CERB extended

CERB unlikely to be extended again despite increasing calls for Canada to do so

The Canada Emergency Response Benefit (CERB) was recently extended to six months, but Canadians can still only claim a maximum of 16 weeks of funding during that time period.

Right now, the CERB provides more than eight million Canadians with $2,000 a month, and the benefit is available from March 15, 2020 to October 3, 2020.

For many Canadians that began claiming benefits in March, that timeline expires on July 15 — but people are hoping to extend it.

People have been asking Prime Minister Justin Trudeau to extend the CERB since early May, but their voices are growing louder as the July deadline looms.

"Canadian individuals and families continue to need support," one person wrote. "Not everyone is back to work."

The Canadian Actors' Equity Association has even put out a statement encouraging people to lobby their local MPs to extend the benefit beyond 16 weeks.

"It is clear that the live performance sector is going to be one of the very last sectors to reopen," their website reads. "This prolonged closure seriously restricts Equity members' access to work opportunities and ability to earn income."

And it's not just actors; the arts industry in general is reporting the second highest number of layoffs throughout the pandemic.

Travel agents, flight attendants, pilots, cruise ship entertainers, and Canadians in any form of recreational activity have also taken a huge financial hit as a result of the pandemic.

Seasonal contract workers and freelancers are also particularly vulnerable to the financial impact of the lockdown.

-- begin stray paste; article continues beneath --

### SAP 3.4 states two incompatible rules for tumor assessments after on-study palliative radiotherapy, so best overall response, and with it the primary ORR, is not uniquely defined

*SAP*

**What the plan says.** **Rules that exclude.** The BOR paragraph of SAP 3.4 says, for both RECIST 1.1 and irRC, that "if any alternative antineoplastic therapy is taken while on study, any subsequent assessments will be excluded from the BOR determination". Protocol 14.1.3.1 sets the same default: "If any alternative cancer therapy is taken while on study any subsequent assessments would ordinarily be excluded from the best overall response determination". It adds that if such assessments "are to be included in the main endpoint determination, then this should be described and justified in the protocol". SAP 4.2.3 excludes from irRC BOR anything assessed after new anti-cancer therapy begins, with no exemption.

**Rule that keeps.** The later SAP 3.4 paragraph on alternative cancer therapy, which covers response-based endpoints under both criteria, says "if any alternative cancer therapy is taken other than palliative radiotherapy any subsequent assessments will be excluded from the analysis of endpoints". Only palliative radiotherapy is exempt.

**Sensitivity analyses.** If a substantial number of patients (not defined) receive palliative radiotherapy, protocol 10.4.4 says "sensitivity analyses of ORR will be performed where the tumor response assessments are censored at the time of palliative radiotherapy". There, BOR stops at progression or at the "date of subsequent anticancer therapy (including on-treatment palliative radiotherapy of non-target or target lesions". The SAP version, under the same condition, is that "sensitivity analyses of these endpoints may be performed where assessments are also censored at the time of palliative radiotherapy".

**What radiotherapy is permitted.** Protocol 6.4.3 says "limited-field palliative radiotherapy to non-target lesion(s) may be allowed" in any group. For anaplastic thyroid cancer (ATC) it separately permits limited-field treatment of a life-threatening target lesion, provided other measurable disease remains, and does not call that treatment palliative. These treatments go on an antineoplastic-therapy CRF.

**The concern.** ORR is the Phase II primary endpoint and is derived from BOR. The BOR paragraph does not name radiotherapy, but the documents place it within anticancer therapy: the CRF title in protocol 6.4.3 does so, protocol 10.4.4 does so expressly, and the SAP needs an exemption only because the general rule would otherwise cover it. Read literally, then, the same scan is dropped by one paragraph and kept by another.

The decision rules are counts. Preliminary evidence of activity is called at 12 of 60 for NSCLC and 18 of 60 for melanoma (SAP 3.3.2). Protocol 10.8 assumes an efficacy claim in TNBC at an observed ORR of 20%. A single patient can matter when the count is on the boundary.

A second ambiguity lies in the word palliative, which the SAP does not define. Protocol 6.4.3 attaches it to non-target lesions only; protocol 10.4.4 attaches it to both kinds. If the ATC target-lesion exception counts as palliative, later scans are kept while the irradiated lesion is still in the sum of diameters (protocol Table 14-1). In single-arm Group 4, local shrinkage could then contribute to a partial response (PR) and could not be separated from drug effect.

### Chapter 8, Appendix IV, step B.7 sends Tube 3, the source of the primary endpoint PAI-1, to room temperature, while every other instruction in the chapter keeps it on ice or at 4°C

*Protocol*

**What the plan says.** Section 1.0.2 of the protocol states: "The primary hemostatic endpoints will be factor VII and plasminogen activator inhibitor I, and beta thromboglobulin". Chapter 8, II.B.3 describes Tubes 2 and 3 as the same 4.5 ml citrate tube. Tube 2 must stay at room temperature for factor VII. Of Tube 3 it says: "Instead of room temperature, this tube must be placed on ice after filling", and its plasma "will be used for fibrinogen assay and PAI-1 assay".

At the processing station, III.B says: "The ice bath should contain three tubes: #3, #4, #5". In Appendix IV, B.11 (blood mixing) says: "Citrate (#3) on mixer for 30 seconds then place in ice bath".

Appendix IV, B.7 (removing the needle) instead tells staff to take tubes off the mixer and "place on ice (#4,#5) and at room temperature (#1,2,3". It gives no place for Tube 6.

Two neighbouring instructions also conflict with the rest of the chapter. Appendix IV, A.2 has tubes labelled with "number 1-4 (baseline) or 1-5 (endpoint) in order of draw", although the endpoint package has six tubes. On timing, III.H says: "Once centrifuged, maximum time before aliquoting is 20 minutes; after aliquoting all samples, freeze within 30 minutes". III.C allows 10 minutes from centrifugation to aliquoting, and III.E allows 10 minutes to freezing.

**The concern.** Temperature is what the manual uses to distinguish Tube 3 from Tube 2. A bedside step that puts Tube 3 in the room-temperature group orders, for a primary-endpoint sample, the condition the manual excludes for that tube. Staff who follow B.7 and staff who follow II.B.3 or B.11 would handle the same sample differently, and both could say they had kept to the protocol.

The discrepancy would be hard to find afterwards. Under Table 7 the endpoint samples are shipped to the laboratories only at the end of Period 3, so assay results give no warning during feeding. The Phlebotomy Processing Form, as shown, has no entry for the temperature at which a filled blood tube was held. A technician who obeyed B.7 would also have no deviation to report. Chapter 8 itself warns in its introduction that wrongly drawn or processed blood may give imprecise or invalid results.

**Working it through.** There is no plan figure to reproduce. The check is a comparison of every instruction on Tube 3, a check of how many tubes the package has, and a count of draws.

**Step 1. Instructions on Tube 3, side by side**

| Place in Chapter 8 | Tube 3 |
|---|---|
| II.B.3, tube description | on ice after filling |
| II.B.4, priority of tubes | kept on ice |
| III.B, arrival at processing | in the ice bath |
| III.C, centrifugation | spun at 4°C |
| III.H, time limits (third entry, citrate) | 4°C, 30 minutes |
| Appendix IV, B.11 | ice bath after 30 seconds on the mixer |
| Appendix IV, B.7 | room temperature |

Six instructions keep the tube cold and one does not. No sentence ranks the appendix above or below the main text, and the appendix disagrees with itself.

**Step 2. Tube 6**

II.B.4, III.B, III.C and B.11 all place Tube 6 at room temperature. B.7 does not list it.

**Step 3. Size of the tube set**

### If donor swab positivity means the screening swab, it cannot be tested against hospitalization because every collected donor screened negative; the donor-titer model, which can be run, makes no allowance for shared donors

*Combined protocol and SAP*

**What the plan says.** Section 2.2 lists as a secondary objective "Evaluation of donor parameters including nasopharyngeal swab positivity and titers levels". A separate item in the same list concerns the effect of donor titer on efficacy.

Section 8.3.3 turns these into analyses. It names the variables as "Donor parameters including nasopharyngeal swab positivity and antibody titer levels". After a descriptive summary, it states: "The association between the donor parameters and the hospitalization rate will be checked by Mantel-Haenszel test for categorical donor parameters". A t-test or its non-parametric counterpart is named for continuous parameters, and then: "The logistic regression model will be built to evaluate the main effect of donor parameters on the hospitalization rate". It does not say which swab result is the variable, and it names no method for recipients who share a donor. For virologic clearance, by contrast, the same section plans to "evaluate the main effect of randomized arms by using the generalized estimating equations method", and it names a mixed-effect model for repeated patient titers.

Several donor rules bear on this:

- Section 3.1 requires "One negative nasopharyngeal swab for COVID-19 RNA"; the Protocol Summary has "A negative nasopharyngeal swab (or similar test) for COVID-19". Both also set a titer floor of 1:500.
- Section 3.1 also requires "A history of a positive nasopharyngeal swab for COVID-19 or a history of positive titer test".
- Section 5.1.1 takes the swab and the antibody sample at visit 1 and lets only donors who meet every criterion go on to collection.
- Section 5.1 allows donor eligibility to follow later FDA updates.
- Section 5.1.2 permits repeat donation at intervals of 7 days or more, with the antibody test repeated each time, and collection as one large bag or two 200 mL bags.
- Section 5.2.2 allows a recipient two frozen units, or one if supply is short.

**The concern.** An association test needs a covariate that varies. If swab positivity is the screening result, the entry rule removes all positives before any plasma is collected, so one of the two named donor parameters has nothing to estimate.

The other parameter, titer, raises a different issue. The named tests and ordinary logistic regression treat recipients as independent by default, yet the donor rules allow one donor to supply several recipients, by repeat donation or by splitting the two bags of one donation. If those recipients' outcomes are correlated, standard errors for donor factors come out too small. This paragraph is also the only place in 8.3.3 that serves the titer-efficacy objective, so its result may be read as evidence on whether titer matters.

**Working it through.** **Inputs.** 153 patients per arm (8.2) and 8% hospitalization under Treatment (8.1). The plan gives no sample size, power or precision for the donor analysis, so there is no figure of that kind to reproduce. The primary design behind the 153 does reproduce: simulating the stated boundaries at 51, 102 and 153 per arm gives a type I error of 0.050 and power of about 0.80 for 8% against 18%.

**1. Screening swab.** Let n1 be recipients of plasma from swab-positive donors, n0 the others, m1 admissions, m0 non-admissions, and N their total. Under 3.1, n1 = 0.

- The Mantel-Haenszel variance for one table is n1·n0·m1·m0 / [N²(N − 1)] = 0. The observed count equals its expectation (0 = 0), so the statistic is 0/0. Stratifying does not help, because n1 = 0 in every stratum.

The government previously extended the Canada Emergency Wage Subsidy (CEWS) until August 29, tacking an additional 12 weeks onto the program, and many Canadians are hoping that the CERB will follow suit.

Trudeau has yet to say definitively whether or not the CERB will be extended, but he said that some of the aid programs will have to be tweaked in the coming weeks.

Others will have to end entirely.

"We are still very much in the emergency phase, in the crisis phase of this, even as we're seeing careful reopenings," he said on Wednesday, per Investment Executive.

"We will, however, look very carefully at how we end certain programs, how we modify others in order to get our economy going again to where it was before."

With provinces in Canada slowly reopening their economies, the government is focusing their efforts primarily on getting Canadians back to work now.

"Maintaining the connection between employer and employee is key not just to helping people get back on their feet, but to keeping our economy strong," Trudeau said, speaking about the CEWS on Wednesday.

"That's why it's so important that employers take advantage of this program and rehire their workers."

Lead photo by

Justin Trudeau

Latest Videos

Join the conversation Load comments

Latest in News

Someone just spotted one of the weirdest looking fish washed up in Canada

Bear in Calgary caught eating Halloween pumpkins while residents were sleeping

Vancouver woman shoved out of bus after spitting on a fellow passenger

Air Canada and WestJet bicker over plans to refund airline tickets

Poppy donation boxes in Canada will soon take credit cards

COVID internment camps in Canada don't exist despite what you might have heard

Canada won't be having a snap election this fall

Someone is setting fire to toilet paper at Walmart stores in Canada